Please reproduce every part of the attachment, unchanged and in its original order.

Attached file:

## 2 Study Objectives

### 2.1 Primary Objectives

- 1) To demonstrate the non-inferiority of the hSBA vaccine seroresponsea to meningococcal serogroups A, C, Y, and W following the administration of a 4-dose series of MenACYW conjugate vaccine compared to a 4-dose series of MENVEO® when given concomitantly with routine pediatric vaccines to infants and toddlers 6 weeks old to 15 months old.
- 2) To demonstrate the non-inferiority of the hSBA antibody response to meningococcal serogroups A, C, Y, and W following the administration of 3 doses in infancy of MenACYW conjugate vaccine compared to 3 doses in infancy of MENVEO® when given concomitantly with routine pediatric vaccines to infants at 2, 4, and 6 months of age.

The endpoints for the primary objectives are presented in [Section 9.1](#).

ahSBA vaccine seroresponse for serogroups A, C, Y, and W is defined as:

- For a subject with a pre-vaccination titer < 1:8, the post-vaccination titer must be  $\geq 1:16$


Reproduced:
## 2 Study Objectives

### 2.1 Primary Objectives

- 1) To demonstrate the non-inferiority of the hSBA vaccine seroresponsea to meningococcal serogroups A, C, Y, and W following the administration of a 4-dose series of MenACYW conjugate vaccine compared to a 4-dose series of MENVEO® when given concomitantly with routine pediatric vaccines to infants and toddlers 6 weeks old to 15 months old.
- 2) To demonstrate the non-inferiority of the hSBA antibody response to meningococcal serogroups A, C, Y, and W following the administration of 3 doses in infancy of MenACYW conjugate vaccine compared to 3 doses in infancy of MENVEO® when given concomitantly with routine pediatric vaccines to infants at 2, 4, and 6 months of age.

The endpoints for the primary objectives are presented in [Section 9.1](#).

ahSBA vaccine seroresponse for serogroups A, C, Y, and W is defined as:

- For a subject with a pre-vaccination titer < 1:8, the post-vaccination titer must be  $\geq 1:16$